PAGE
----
(TLN) Chomedey MNA Guy Ouellette says he welcomed a Quebec Superior Court injunction last week which is temporarily forcing the Coalition Avenir Québec government to process 18,000 pending immigration case files, although the CAQ previously didn’t want to.
“Premier François Legault must now commit to abide by his decision and immediately work on processing the cases, abandoned on the day Bill 9 on immigration reform was deposited,” Ouellette said in a statement.
A major response
According to a spokesperson for Ouellette’s office, he received several hundred pieces of correspondence and communications from concerned citizens from his riding and from elsewhere in Quebec, all of which were concerned with Quebec’s immigration reform led by CAQ Minister of Immigration Simon Jolin-Barrette.
“I find, the treatment of these 18,000 cases very cavalier and most disrespectful, without worrying about the human tragedies it generates and without taking the time to analyze them,” added Ouellette. “This injunction will allow citizens to complete their files and hope to finally be officially received among us in Quebec.”
Ouellette’s comments came on the heels of the province’s ombudsman calling on Immigration Minister Simon Jolin-Barrette to apologize to thousands of immigration applicants whose files the Coalition Avenir Québec government is trying to throw out. Marie Rinfret said during Bill 9 hearings at the National Assembly that she was extremely concerned by the provisions of the proposed legislation.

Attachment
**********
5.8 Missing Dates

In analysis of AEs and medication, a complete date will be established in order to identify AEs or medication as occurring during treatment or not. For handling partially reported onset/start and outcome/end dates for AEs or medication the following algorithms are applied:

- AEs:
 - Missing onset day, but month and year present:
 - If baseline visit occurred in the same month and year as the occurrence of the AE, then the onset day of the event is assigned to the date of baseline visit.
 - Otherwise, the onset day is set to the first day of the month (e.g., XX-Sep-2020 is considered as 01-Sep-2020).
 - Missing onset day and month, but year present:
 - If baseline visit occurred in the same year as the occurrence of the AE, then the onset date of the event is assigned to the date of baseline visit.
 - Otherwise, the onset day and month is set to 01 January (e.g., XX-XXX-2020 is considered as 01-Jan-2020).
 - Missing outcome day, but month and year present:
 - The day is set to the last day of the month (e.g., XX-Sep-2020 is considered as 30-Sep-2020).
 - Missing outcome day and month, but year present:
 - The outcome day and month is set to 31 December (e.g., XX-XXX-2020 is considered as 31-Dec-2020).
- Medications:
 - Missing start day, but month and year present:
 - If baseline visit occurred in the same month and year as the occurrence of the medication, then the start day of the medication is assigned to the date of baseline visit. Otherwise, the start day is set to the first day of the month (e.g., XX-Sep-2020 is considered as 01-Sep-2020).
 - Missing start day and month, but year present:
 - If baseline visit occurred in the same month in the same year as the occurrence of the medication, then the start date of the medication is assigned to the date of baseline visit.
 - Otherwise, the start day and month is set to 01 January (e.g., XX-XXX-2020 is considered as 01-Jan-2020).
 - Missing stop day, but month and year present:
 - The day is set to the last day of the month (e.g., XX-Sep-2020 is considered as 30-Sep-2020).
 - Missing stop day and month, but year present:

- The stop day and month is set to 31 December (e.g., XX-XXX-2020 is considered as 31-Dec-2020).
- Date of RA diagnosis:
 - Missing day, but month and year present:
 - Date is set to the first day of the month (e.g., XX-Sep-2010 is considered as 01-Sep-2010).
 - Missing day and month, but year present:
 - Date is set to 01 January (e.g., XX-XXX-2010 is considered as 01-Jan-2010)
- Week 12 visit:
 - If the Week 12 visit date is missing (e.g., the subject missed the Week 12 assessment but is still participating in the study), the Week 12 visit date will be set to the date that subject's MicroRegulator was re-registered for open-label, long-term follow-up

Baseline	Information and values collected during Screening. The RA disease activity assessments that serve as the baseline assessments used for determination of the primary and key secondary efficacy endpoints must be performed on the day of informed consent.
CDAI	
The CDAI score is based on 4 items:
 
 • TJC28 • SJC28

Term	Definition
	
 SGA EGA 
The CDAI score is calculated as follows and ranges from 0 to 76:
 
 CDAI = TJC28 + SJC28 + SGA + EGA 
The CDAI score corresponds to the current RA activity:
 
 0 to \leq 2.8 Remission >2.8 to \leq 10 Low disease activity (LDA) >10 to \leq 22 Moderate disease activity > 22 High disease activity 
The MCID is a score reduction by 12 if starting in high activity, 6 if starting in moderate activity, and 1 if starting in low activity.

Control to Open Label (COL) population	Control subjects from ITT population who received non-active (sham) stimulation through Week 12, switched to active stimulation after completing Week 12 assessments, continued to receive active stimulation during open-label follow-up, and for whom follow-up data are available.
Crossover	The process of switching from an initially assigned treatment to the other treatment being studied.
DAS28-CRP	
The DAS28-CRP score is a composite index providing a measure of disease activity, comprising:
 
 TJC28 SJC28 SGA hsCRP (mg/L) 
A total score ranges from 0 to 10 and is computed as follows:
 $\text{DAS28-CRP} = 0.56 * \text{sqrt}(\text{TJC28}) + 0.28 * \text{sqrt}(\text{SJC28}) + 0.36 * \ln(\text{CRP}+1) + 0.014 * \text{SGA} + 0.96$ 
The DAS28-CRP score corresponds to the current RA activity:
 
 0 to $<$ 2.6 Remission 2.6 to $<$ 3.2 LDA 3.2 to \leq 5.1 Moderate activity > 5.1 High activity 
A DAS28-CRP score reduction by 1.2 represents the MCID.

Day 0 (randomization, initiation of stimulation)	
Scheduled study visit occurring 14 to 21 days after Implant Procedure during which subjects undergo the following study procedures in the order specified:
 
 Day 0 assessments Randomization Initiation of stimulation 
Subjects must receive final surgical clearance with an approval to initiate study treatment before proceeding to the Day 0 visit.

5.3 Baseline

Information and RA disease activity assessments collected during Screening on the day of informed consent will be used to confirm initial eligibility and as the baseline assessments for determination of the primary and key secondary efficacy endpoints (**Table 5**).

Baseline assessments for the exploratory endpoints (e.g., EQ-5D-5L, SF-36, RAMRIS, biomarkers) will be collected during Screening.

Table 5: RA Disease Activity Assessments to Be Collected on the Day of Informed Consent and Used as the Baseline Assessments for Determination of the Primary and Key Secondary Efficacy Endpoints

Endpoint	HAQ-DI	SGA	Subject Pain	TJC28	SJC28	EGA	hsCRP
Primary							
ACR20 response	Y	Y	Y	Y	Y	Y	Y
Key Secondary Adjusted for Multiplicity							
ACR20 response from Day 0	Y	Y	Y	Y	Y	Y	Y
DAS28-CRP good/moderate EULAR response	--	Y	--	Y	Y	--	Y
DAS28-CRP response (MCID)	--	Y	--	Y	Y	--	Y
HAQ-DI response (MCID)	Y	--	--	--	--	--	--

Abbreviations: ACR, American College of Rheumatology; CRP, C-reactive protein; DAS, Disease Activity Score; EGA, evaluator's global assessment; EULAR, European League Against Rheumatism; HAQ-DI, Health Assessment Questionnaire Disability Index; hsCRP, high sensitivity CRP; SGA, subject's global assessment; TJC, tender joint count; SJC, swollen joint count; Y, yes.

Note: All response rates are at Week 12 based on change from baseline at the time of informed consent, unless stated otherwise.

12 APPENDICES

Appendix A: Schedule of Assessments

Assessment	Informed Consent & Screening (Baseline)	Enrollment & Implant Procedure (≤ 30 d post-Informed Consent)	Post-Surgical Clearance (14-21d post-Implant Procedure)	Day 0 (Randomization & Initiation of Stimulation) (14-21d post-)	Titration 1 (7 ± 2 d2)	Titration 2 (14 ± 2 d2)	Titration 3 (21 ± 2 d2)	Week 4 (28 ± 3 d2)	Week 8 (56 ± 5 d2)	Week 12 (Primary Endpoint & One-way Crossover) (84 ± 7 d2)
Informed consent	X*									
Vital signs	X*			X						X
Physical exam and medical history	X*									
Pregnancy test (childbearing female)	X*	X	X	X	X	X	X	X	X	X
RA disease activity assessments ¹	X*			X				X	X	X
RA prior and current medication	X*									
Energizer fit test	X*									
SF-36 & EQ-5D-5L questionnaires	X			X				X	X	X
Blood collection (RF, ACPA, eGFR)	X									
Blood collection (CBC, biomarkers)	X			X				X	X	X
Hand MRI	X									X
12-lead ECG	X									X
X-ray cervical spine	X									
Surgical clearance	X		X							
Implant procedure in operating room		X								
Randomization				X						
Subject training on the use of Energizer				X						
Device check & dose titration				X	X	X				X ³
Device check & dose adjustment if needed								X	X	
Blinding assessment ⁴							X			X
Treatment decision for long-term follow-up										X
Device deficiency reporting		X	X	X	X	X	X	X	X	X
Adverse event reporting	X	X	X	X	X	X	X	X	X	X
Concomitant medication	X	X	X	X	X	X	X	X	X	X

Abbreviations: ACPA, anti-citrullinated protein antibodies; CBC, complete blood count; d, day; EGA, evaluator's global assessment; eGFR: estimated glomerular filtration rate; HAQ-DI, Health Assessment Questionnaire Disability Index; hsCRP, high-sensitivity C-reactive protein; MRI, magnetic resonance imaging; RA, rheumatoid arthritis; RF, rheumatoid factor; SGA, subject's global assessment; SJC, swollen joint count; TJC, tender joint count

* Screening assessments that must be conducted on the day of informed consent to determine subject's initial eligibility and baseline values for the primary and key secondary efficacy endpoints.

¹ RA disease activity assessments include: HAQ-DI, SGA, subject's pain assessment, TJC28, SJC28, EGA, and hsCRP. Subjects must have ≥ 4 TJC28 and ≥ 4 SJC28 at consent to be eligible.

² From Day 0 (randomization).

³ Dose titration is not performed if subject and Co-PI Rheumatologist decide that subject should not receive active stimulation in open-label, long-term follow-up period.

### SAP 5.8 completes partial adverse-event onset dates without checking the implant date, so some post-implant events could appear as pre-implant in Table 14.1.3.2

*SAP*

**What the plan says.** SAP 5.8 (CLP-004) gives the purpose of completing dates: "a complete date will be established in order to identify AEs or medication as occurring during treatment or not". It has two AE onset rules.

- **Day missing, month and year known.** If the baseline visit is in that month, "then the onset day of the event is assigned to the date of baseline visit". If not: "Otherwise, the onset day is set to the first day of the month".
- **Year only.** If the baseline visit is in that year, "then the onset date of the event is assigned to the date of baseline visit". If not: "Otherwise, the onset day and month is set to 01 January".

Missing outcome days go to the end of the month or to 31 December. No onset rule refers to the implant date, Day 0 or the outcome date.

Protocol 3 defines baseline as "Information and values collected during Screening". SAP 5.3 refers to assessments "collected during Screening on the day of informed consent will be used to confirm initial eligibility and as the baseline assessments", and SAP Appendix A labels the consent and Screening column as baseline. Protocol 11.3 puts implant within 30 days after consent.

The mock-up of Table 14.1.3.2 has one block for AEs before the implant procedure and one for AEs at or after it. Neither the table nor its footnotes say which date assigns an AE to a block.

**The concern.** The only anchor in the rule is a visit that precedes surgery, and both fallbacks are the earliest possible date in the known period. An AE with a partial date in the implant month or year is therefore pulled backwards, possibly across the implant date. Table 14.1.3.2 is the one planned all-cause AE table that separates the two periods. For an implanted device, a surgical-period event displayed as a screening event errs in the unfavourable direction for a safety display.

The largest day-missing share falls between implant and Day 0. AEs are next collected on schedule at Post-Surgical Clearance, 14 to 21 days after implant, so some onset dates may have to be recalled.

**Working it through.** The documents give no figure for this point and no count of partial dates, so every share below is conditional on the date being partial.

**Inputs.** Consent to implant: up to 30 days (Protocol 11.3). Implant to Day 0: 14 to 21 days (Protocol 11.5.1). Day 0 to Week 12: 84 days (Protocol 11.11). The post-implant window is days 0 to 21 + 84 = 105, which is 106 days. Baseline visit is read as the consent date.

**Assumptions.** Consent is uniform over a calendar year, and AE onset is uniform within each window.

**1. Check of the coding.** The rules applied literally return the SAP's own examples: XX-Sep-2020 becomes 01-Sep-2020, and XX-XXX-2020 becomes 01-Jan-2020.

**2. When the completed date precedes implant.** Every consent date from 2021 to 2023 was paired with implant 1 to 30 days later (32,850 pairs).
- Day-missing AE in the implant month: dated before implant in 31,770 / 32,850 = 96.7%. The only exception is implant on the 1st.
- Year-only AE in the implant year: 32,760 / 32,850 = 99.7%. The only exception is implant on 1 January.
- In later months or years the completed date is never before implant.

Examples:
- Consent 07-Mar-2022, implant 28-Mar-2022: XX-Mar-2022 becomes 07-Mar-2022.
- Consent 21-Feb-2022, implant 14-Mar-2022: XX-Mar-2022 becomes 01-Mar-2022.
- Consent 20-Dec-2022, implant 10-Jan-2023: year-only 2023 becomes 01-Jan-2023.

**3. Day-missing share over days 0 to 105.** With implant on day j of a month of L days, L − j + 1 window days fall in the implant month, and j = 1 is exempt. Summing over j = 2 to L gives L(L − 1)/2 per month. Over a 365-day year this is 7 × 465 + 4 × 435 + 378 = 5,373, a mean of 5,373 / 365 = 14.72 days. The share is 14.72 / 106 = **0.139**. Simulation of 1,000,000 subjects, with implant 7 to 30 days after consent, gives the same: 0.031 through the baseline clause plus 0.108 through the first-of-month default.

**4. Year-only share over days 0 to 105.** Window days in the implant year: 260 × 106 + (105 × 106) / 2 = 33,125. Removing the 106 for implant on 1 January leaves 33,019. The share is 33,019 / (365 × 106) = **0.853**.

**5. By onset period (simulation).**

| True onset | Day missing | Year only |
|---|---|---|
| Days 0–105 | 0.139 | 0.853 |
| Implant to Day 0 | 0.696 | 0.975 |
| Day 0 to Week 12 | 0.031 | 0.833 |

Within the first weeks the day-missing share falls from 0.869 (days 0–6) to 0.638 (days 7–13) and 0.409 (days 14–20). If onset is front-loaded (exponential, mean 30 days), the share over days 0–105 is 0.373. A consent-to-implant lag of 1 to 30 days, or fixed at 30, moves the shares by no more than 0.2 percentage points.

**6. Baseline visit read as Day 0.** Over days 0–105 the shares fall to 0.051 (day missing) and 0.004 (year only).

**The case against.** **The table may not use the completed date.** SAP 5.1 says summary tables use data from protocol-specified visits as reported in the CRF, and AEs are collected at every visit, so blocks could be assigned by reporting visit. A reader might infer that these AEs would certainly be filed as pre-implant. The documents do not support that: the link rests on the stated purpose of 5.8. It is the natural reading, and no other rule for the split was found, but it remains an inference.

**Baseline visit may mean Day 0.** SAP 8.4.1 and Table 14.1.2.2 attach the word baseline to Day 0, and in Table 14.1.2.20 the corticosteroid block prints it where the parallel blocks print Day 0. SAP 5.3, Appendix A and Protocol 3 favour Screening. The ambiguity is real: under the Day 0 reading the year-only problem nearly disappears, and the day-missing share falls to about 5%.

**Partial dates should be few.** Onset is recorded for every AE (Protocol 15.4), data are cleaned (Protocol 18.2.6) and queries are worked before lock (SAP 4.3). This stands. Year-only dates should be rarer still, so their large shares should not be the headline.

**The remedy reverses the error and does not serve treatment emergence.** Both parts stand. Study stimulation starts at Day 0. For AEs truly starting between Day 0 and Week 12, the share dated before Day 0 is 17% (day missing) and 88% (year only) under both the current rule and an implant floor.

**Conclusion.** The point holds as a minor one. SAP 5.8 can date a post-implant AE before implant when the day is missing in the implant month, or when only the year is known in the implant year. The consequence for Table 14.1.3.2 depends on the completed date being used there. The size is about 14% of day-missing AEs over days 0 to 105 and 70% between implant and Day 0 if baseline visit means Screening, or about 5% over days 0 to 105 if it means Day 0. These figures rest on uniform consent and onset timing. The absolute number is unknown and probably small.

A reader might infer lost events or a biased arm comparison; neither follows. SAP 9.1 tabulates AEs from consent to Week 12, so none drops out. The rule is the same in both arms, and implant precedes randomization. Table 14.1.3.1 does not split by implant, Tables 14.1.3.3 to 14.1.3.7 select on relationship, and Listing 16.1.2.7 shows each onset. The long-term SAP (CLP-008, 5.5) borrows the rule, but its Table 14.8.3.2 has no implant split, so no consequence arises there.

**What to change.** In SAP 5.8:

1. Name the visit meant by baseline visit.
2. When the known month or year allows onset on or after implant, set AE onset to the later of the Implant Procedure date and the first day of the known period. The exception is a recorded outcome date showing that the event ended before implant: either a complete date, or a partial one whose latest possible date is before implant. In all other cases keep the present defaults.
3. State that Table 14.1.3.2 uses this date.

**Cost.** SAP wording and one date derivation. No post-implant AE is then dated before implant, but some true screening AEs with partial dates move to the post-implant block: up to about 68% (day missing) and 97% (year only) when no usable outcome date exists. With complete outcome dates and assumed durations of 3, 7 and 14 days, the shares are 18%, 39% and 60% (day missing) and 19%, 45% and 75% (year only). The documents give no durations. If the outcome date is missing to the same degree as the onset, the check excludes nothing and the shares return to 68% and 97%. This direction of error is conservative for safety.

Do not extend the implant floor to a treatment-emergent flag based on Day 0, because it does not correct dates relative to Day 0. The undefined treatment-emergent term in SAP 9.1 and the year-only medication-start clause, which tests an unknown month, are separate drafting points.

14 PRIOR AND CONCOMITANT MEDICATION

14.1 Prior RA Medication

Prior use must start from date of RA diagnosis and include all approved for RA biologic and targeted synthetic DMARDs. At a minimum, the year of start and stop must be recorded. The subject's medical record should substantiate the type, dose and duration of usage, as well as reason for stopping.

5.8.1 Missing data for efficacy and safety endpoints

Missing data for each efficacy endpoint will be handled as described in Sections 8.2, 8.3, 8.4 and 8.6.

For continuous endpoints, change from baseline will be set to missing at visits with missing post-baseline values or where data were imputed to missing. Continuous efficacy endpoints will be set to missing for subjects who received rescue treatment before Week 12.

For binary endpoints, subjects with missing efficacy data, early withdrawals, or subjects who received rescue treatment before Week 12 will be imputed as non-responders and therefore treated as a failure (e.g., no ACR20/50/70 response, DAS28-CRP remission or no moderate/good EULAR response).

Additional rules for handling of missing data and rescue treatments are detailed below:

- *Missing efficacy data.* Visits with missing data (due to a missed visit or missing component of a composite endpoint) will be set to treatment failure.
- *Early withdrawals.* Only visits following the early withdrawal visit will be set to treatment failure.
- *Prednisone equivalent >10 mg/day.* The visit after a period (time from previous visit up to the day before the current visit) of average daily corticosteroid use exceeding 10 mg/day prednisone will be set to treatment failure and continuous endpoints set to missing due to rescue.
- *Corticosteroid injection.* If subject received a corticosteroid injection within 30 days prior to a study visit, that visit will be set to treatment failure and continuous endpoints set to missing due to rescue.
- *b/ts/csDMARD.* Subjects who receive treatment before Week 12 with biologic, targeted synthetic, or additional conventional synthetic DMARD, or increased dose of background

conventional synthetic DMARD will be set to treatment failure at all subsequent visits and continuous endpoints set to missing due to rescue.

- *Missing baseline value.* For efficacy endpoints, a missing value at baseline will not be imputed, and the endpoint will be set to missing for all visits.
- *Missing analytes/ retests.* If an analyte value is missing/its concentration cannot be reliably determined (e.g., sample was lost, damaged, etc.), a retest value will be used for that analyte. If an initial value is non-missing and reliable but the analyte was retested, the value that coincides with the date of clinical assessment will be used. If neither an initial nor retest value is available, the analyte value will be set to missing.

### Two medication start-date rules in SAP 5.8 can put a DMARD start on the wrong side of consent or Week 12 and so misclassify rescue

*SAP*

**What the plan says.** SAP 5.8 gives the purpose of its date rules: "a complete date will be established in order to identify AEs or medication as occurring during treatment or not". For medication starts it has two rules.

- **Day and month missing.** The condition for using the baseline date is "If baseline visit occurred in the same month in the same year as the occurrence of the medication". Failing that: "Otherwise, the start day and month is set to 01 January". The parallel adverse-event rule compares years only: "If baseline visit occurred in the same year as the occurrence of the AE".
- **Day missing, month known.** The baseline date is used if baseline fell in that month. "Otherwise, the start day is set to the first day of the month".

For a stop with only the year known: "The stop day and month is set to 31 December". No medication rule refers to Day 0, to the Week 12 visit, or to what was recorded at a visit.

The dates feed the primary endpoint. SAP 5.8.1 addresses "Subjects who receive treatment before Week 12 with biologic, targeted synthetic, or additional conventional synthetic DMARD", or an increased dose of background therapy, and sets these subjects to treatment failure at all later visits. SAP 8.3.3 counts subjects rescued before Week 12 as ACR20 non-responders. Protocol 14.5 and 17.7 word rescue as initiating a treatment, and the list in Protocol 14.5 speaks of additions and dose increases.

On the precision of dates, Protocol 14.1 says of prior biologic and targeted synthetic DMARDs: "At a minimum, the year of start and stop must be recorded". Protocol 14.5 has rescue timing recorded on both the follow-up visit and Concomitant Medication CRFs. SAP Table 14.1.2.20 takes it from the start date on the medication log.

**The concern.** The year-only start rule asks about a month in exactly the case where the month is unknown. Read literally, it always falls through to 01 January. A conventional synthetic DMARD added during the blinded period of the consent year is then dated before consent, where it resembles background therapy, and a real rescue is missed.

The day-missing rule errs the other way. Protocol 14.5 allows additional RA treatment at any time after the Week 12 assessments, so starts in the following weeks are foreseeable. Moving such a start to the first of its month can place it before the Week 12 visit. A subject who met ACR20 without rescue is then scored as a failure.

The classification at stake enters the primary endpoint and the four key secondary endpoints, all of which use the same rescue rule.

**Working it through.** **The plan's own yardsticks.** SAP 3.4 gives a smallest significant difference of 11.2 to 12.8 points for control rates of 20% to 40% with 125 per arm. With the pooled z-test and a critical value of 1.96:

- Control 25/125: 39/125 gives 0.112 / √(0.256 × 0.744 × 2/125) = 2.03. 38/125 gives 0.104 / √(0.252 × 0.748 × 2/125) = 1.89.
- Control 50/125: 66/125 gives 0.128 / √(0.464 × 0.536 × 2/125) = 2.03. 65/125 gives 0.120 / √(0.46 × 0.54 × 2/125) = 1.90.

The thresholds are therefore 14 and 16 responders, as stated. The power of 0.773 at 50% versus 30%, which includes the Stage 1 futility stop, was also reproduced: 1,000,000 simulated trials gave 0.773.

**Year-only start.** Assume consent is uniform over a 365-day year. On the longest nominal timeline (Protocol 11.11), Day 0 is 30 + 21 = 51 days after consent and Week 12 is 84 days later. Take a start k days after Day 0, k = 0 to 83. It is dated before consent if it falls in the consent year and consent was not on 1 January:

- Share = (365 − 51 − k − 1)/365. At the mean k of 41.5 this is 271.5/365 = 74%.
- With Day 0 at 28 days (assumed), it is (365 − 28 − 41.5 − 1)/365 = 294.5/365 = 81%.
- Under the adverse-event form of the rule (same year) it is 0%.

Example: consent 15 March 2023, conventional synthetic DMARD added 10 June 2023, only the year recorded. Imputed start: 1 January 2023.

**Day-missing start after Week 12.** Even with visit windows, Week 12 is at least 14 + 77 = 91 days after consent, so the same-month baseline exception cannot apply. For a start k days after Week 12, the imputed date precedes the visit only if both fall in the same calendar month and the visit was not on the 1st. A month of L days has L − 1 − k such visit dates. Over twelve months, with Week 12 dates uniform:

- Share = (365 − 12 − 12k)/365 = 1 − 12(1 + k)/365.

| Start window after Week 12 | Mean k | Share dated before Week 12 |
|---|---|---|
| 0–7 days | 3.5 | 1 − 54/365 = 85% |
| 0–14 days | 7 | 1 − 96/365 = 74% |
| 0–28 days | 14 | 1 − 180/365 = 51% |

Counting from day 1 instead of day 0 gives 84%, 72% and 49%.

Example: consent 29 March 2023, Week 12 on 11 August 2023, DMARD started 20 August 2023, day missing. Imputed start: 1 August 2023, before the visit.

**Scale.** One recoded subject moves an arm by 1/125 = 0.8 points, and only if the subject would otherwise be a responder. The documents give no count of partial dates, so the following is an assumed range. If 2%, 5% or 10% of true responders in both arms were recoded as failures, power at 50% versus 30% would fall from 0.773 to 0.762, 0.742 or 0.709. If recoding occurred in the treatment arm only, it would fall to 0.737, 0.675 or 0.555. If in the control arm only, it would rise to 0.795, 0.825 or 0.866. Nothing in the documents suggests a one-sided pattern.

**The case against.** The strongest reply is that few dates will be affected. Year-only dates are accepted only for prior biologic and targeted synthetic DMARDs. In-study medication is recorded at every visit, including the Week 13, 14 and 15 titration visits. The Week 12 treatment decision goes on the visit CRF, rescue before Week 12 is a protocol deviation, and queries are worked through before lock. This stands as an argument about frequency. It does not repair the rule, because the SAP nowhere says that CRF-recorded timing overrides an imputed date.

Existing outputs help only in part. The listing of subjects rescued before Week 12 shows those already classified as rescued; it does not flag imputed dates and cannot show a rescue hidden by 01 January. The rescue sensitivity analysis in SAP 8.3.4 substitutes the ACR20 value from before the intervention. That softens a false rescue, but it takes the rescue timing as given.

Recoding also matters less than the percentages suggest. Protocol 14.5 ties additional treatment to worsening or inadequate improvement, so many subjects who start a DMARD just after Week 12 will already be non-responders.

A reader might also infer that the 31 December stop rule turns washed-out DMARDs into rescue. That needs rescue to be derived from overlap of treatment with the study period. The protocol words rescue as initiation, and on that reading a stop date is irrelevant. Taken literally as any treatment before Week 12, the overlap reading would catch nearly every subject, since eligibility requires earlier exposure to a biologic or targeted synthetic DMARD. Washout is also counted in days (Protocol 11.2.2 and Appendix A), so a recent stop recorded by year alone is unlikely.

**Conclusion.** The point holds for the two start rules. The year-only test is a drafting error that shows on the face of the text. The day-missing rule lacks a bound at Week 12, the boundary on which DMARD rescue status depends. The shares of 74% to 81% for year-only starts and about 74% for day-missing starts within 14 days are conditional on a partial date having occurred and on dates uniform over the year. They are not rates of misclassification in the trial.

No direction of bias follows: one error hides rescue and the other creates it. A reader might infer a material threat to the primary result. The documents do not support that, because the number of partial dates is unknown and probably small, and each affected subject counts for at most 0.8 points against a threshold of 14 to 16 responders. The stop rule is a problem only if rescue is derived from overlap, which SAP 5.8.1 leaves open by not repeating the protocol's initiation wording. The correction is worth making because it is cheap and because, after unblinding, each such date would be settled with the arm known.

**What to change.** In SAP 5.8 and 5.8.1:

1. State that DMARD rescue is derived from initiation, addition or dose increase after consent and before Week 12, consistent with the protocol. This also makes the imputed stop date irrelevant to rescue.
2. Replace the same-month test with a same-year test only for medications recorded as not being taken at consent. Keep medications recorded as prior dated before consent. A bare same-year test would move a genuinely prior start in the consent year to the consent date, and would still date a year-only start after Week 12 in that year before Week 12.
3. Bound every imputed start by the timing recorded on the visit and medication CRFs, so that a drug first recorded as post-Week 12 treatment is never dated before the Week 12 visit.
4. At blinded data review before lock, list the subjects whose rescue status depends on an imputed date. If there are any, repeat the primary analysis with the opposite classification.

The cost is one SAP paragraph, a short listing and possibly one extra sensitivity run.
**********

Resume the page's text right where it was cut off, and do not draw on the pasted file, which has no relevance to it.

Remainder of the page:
Since the bill (An Act to increase Québec’s socio-economic prosperity and adequately meet labor market needs through successful immigrant integration) was tabled in early February, Rinfret said she had received more than 60 complaints from applicants who are worried and unsure as to what will happen to them.
Injunction halts process
Last week, a Quebec superior court judge granted a request by immigration lawyers to force the province to continue to process applications filed for a period of 10 days. The two parties are scheduled to be back in court this week to determine if a lengthier injunction can be obtained.
A copy of Bill 9 posted on the National Assembly website describes its goal as being “to increase Québec’s socio-economic prosperity and adequately meet labor market needs through successful immigrant integration.”
In addition, according to the description, the bill “provides that the Minister may collect from immigrants the information necessary to know their situation, especially as regards their level of knowledge of French and their integration into the labor market, to put services in place for them and to assess their needs and satisfaction with respect to those services.”
Bill 9 text
The bill also amends the Québec Immigration Act “to clarify its objects, notably by stating that it aims to promote the integration of immigrants, more particularly through their learning French and learning about democratic values and the Québec values expressed by the Charter of human rights and freedoms.
Bill 9 “also empowers the Minister to cancel an invitation to file an application for selection made in error to a foreign national. The bill broadens the Minister’s discretion to require that an undertaking be entered into on a foreign national’s behalf if the Minister considers that such an undertaking is necessary to the success of the foreign national’s stay or settlement in Québec.”